The best U.S. country clubs
The term “country club” embodies a wider variety of private clubs that includes golf
, tennis and polo clubs. The finest and most exclusive country clubs
in the U.S. generally uphold an old, unspoken rule in regards to
prospective members: If you have to ask -- don’t bother. Many private
clubs rely on member referrals for new members, while a select few
prefer to follow the doctrine that says, “Don’t call us, we may or may
not call you.”
As a result, the level of security practiced at
these clubs rivals that of Fort Knox. But, unlike the famous gold
repository, security has been breached at least once: In 2002 USA Today
published the all-male membership list for Augusta National, famed home
of the Masters. The incident made a national case out of the issue of
exclusivity at these elite country clubs.
With that in mind,
I’ve collated a top 10 list using some fundamental, if reverse,
criteria that usually addresses two questions: How do clubs keep the
riffraff out? And, how badly does the riffraff want in? Number 10 Locust Hill Country Club Rochester, New York
Locust Hill Country Club dates back to 1925 and is among New York’s
most exclusive clubs. Its championship golf course was designed by
Seymour Dunn, and the club itself features tennis courts, an
Olympic-sized pool and world-class dining. Fairly recent clubhouse
renovations have added a ballroom, fitness center and viewing decks.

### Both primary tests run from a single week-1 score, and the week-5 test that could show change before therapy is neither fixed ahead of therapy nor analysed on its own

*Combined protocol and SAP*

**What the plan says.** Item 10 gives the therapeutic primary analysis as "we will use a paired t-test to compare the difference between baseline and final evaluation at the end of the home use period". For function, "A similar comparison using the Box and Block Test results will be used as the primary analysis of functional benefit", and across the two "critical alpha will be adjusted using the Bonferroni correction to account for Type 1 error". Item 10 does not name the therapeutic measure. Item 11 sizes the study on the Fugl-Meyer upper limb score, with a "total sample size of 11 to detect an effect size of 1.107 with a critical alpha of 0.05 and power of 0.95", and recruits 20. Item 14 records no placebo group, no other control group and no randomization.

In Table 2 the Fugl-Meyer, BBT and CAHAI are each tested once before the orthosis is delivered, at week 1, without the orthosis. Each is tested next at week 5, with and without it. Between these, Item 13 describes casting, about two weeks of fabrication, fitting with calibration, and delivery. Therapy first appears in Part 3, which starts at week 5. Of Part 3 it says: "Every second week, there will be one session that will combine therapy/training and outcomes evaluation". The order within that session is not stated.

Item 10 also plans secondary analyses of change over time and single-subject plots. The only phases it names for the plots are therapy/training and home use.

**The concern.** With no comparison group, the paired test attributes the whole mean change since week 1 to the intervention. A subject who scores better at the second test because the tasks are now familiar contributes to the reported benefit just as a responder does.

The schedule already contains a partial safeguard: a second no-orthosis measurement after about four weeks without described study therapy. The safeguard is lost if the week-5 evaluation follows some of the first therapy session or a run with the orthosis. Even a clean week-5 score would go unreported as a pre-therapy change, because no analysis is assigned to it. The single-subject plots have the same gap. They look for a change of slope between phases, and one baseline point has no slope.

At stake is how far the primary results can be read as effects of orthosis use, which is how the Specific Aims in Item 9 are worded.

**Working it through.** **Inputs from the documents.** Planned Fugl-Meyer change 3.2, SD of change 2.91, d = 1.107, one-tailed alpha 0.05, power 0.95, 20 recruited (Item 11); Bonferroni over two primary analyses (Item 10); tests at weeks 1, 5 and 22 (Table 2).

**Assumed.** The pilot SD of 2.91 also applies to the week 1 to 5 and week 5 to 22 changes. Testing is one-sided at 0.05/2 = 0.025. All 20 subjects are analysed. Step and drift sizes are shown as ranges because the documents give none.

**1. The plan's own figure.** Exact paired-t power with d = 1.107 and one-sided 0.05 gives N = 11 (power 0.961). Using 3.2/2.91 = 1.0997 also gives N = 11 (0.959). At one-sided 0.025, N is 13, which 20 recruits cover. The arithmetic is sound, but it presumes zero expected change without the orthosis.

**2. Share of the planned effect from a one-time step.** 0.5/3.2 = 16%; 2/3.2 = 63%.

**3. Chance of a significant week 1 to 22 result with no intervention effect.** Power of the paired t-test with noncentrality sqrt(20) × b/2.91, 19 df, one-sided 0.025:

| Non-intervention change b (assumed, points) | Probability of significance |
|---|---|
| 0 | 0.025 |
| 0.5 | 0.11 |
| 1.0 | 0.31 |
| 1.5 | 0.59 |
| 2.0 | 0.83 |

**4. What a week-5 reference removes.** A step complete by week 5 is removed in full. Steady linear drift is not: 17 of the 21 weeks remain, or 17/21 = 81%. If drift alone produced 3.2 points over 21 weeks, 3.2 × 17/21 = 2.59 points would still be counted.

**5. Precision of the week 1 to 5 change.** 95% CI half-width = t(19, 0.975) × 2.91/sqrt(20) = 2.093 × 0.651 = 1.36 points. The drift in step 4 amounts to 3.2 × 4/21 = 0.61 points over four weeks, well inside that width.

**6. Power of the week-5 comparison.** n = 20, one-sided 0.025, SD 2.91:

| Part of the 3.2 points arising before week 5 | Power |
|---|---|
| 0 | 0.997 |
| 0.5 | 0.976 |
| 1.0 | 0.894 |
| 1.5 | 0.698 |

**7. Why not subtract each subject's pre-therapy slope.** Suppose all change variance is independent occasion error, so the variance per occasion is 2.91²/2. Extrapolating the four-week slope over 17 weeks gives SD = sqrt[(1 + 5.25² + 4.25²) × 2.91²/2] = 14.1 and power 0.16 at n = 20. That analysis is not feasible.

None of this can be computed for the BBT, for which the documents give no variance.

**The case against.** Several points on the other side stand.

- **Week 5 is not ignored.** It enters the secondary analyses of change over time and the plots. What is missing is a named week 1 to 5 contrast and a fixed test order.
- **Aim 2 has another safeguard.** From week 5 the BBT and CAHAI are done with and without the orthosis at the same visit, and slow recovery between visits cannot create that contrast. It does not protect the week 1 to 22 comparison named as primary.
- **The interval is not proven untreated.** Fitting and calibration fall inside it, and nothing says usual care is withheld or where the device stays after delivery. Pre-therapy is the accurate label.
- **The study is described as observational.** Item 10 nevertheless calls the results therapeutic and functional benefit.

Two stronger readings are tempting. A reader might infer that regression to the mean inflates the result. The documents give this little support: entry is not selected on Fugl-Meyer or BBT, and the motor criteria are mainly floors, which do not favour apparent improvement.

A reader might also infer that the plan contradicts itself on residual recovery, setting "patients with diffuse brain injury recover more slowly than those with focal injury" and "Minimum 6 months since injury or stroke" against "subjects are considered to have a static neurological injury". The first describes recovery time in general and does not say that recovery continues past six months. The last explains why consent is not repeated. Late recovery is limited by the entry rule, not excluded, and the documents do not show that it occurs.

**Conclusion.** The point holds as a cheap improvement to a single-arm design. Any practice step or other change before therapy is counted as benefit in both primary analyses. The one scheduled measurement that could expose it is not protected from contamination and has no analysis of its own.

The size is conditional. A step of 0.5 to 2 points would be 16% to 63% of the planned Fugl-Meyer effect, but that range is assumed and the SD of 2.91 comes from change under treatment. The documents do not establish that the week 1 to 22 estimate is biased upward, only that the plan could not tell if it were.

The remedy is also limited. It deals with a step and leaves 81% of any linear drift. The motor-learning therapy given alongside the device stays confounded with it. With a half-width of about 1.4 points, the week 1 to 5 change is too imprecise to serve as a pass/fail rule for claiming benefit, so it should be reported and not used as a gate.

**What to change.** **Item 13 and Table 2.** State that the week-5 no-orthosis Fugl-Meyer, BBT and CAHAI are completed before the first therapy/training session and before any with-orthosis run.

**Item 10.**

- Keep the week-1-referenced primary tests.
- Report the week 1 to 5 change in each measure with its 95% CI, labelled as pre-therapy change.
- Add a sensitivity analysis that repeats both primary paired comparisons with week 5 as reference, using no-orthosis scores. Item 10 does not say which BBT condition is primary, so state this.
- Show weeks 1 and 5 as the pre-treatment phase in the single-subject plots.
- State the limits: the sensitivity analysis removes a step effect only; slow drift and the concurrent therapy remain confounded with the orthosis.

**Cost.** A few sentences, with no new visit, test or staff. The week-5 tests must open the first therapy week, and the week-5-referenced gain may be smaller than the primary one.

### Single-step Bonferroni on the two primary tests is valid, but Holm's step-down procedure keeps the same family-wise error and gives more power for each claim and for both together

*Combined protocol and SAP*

Membership at Locust Hill Country Club is fairly basic -- if you don’t
know another member, they’re uninterested in your business. A
prospective member first needs to be sponsored by a current member and
endorsed by another. Number 9 Oakmont Country Club Oakmont, Pennsylvania
Located in the Allegheny River Valley near Pittsburgh and dating back
more than a century, Oakmont Country Club is among the nation’s oldest
private clubs. It boasts a world-class golf course that has ranked
consistently alongside Augusta and Pebble Beach.
Oakmont’s prestige stems from the fact that they have played host to
more major golf championships than any other U.S. course, and they’ll
add to that total when they host the 2007 U.S. Open. Number 8 Cherokee Town & Country Club Atlanta, Georgia
Often touted as the No. 1 private club in the U.S., the Cherokee Town
& Country Club is actually two clubs. The Town Club, located in the
posh Buckhead area of Atlanta, features a massive 90,000-square-foot
clubhouse, 16 tennis courts, three pools, and more, while the Country
Club’s golf courses are world-class.
Memberships are limited, based on a referral from a current member, and fees are not made public. Number 7 Sherwood Country Club Thousand Oaks, California
Opened in 1989, the plush and numerous amenities of this residential country club include world-class dining, a wine cellar
a pub, more than a dozen tennis courts of hard, grass and clay
surfaces, an Olympic-sized pool, and two golf courses designed by Jack
Nicklaus. Self-made billionaire David Murdock is among its 475 members,
but this isn’t surprising since he’s also the club’s developer.
Homes within Sherwood begin at $1.6 million, club membership initiation
fees begin at $200,000, and annual dues run at about $7,300. These are
exactly the figures that will sufficiently keep out the unwashed masses. Number 6 Bighorn Golf Club Palm Desert, California
Bighorn is a residential club with so many amenities that they are
almost too numerous to list, but to start, they have a pair of
championship golf courses, a 40,000-square-foot clubhouse, a
13,000-square-foot spa and salon, tennis courts, a pool, and shopping.
Home prices range from about $1.9 million to $8.4 million, and fees are
as high -- or higher -- than any in the country: A dual membership fee
costs $325,000 with another $15,000 in annual dues.